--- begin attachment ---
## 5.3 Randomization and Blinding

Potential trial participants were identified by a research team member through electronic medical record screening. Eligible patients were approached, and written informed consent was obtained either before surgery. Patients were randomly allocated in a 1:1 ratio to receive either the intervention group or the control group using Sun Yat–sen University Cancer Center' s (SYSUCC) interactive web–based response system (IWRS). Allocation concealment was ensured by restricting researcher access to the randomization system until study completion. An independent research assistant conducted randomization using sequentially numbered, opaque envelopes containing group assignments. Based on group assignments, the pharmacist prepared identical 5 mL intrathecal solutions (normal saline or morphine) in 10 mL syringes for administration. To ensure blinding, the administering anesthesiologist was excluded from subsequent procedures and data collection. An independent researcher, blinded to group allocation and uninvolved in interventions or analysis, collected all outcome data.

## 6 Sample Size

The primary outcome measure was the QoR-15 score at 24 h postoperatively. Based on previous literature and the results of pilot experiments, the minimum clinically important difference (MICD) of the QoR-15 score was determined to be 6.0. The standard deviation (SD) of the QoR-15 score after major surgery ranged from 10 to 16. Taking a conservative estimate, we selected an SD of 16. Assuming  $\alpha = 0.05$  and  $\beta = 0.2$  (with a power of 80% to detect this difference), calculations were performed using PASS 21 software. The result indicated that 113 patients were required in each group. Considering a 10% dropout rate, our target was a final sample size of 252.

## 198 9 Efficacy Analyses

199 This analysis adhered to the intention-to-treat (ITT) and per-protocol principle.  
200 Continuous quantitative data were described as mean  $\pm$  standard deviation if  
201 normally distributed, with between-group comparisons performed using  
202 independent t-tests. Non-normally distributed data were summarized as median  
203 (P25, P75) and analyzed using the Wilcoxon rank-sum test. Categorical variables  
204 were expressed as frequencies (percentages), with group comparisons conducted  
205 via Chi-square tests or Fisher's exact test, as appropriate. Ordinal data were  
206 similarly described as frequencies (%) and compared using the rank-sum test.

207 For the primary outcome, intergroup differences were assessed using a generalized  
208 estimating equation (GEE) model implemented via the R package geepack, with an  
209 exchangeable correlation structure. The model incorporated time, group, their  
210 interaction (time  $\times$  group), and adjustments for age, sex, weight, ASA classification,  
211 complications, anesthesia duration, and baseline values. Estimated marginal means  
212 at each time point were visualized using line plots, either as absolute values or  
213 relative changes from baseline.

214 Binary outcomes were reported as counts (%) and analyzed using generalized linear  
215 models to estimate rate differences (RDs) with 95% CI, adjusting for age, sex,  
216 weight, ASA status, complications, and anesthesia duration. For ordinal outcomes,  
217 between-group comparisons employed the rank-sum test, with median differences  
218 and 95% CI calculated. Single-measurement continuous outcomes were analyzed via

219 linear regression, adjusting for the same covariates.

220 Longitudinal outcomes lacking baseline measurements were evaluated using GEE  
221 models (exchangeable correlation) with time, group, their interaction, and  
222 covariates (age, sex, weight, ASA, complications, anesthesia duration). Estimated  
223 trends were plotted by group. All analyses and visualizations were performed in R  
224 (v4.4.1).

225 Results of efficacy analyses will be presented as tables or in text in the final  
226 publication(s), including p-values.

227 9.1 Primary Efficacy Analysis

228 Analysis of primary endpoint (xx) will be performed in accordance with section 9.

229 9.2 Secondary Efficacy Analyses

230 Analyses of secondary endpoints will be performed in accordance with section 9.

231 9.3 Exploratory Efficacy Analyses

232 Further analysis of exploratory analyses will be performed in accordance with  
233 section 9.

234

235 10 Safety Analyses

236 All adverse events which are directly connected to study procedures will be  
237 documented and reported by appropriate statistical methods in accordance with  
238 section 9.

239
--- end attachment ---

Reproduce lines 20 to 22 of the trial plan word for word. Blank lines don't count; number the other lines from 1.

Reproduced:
213 relative changes from baseline.

214 Binary outcomes were reported as counts (%) and analyzed using generalized linear  
215 models to estimate rate differences (RDs) with 95% CI, adjusting for age, sex,  